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missteps. i'll call them that. the thing is that doesn't take away any of the major issues facing this country. then things like immigration, tax reform, the debt ceiling, the economy, jobs. but faced with a choice of doing something on those issues, versus doing nothing byç keepi the scandal drumbeat alive. some conservatives are pressing the party to take the path of least resistance. do nothing. just where will that take them? john feehery is here. he's a republican expert. nira tanden is the president of center for american progress. your group wasn't tagged by the irs. american is apparently not a word that causes trouble. >> we started in 2003 under the bush administration. it's all good. >> this is a draft. anyway. this is what i'm talking about. the conservative heritage action for america group, is urging republicans to stay on the scandals. in a letter to house leaders john boehner and eric cantor, "it could be imprudent to do anything that shifts the focus from the obama administration to the ideological differences within the house republican conference. to that end we urge you to avoid bringing any legislation to the
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house floor that could expose or highlight major schisms within the conference." little catholic word there. schisms. john feehery, i want to start you. is this good politics to focus entirely on the drumbeat? irs, fbi going after "ap" and benghazi and don't allow immigration to come up which will be divisive and don't focus on things, anything else that might be divisive, like a jobs bill. >> i think it's a bad strategy. i think at the end of the day the house republicans have to govern. i think they have to get things done. i think immigration is very important. i think john boehner has said they're focused on jobs. i think if anything, where this comes with irs, link it to obama is going to be a big issue. it would be good if they came up with an alternative to obama care. >> alternative? it's in law. >> they have to repeal it. >> 38th time. >> before you slip over to that ba baby, you can't repeal unless the senate agrees to repeal then you have to get the president's signature. >> they'll repeal it at some point. >> they're going to get a 2/3 vote in both houses?
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when is that going to happen? >> last point. this irs thing shows that there's a need for fundamental tax reform. i think the president, this would help get the president out of this thing. >> how would it work? >> you know what, simplify the tax code as much as possible. maybe two or three rates. and get rid of all those loopholes except for some -- >> what about the tax exempt status of501cs? >> you want to form a political organization like yours, you should have to pay taxes. >> how about paying taxes on all the political contributions we all make or people make? i can't make them. everybody else makes them. >> if you make a political contribution, you don't get a tax break for that. >> i know you don't. why should these groups be tax-free then? >> they're got giving campaign contributions. >> oh. >> what they're doing is they're exercising their fundamental -- >> in other words, if it doesn't go for the candidate -- >> you're talking about -- >> here's the question. are the republicans smart to focus on the democrats when they're down on the irs? i think the irs is a problem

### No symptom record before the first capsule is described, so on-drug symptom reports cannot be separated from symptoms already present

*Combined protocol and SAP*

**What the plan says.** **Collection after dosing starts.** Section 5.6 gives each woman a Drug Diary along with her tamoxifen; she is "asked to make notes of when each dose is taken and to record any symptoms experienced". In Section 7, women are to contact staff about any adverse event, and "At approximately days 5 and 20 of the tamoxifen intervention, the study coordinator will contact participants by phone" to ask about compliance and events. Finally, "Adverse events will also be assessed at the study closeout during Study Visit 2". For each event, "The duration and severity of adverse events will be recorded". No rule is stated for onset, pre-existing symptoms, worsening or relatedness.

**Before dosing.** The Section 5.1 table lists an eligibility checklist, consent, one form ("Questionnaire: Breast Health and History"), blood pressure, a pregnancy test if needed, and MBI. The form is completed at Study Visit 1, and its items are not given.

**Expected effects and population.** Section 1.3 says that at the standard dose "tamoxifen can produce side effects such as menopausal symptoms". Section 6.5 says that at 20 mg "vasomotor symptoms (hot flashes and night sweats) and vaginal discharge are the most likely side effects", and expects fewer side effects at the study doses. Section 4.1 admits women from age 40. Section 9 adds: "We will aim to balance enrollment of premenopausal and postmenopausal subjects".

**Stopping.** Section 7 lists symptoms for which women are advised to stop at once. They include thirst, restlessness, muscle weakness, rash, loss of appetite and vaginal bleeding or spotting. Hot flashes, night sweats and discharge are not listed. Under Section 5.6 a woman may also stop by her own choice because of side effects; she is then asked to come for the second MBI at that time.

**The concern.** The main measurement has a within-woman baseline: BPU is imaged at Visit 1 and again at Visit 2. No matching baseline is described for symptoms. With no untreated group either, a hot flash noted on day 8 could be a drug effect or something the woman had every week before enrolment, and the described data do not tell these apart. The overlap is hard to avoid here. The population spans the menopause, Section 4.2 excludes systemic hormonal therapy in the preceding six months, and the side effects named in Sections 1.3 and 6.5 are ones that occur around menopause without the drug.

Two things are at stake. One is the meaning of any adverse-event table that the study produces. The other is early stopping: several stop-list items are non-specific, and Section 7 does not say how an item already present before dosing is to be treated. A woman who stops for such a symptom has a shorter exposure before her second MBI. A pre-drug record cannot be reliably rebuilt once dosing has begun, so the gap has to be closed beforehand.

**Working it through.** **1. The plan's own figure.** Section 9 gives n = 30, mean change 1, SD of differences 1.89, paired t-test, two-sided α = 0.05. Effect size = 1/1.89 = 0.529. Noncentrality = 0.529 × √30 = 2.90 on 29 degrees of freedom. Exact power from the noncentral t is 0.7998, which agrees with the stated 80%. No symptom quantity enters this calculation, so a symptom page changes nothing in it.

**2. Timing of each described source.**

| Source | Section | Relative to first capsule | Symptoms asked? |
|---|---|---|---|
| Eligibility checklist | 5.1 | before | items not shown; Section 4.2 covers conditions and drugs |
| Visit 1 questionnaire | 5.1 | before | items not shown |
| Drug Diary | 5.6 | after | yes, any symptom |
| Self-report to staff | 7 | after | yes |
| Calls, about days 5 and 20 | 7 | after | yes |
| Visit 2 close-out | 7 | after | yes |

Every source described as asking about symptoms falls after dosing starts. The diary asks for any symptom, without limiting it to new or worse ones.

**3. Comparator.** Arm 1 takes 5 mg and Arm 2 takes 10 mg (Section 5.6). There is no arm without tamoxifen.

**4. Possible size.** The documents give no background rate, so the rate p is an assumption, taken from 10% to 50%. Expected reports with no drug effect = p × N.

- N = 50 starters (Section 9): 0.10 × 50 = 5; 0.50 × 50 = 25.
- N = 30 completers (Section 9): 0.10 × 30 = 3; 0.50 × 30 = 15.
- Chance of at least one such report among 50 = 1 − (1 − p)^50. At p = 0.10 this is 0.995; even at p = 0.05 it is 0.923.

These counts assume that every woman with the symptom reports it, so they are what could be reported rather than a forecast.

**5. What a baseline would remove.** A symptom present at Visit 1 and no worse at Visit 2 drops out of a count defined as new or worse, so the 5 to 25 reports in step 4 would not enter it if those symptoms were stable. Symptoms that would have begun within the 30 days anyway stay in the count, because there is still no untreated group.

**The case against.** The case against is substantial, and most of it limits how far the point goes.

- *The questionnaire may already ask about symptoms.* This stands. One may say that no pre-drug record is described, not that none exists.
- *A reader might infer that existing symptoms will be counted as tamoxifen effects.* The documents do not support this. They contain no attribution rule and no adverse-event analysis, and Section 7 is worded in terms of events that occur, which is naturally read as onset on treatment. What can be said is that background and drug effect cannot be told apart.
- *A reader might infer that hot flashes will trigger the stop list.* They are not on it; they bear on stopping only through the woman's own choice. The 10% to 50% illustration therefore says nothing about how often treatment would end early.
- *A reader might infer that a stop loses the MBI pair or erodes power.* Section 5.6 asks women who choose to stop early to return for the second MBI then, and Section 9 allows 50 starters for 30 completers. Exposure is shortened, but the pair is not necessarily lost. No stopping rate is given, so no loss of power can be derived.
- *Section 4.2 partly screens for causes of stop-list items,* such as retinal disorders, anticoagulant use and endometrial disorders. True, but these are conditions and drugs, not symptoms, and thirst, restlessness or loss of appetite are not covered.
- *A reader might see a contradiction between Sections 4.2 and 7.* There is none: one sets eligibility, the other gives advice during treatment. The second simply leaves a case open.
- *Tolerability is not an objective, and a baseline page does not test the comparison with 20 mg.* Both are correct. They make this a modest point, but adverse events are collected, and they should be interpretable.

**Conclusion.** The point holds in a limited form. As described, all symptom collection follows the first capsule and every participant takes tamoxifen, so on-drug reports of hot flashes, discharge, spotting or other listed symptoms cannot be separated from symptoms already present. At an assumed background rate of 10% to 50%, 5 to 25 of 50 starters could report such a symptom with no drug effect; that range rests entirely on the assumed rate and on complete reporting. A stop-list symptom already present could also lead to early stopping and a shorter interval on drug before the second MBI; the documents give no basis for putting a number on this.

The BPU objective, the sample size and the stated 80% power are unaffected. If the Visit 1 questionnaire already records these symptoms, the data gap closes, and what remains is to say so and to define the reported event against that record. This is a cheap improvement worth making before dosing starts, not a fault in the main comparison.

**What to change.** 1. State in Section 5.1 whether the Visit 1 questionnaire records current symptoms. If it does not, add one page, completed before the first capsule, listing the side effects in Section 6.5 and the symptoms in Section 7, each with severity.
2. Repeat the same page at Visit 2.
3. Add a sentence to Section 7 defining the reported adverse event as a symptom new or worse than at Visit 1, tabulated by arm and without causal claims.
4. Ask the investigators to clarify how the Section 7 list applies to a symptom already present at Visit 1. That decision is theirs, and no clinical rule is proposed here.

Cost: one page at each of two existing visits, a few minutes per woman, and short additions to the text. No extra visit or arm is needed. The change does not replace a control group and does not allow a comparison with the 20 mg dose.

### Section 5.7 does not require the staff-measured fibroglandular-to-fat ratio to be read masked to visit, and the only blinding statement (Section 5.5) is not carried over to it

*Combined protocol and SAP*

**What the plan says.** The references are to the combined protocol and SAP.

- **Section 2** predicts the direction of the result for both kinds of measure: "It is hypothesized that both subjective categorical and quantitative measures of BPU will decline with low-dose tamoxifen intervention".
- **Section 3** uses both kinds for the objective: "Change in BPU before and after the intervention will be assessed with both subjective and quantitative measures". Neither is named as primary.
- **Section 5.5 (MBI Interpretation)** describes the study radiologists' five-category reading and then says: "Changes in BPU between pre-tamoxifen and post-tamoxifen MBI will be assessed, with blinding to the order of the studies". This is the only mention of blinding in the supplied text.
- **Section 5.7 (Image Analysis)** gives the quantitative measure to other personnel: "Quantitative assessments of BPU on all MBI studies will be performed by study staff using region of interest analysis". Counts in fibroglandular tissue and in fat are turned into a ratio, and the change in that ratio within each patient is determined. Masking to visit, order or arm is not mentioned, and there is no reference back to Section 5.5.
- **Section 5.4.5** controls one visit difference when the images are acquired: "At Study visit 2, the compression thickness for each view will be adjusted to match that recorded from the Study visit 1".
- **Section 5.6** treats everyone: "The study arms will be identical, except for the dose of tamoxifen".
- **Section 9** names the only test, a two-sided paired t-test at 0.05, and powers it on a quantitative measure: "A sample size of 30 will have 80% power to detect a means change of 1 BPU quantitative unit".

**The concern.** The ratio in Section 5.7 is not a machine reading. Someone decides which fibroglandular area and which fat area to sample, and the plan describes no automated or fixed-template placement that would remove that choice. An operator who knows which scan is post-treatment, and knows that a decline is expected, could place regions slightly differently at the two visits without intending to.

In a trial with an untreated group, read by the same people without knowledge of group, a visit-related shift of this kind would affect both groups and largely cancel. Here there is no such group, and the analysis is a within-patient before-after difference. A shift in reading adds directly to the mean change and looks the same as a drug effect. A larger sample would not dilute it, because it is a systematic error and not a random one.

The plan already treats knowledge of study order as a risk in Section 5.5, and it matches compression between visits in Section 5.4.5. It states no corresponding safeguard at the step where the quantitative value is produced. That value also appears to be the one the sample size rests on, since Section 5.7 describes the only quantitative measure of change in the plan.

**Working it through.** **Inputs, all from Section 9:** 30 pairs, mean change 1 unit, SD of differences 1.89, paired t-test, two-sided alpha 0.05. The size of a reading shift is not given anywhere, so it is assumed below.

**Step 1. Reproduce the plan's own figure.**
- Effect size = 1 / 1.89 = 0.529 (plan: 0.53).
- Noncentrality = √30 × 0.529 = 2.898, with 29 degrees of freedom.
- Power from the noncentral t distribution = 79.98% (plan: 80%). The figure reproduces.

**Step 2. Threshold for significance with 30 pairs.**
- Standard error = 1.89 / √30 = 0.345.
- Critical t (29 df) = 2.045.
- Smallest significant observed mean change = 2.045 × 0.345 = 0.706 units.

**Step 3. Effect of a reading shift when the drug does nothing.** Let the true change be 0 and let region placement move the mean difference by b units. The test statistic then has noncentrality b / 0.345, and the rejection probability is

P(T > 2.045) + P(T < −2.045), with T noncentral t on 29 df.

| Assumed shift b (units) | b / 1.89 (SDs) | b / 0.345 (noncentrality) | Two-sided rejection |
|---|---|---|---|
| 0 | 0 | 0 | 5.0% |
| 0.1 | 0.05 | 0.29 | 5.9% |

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unless they fire a lot of people and a are pleased of this. that's my thought. do you think something big has t to be done at irs? >> they should find out who did what wrong and those people should be punished. absolutely. democrats and republicans. fired. they should be fired. absolutely should be fired. >> as long as they're still. >> they should be heard. the issue with this letter, it's great advice to the house republican congress, is it represents exactly what people hate in washington which is only focus on partisan posturing and ways to hurt your political opponents instead of doing your job to solve the country's problems. i think you're seeing that with the polls out today which is people think jobs and the economy is what's really important and they don't think irs or all these other issues. with all due respect, the irs issue is really about the fact we have a campaign finance system that's been run amok by a supreme court -- >> you guys need reform. i've never believed in long-term reform. let me ask you about current
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questions. i hear from everybody in and out of the republican party they know they face a problem with hispanics. they've lost the african-american vote for years. that goes back probably to the '60s. the problems they had back then with civil rights not supporting enough. your party was good in civil rights in certain cases. certainly the passage of the '64 bill. you have to get the hispanic vote back. if that continues to grow over time and grows all democrat, 90% like the black vote is, you're finishe"hin terms of winning national elections. is it better for you to get an immigration bill that shows your party is fair and open to immigration, or fair to keep beating the drum on scandal? if you have to choose. the republican party may be split on immigration. is it gbetter to do immigration reform? >> in 1998 we focused on the impeachment of clinton. we lost seats because of it. we have a vested interest in getting hispanics, more into the middle class so they can vote for republicans. i think not only that, this is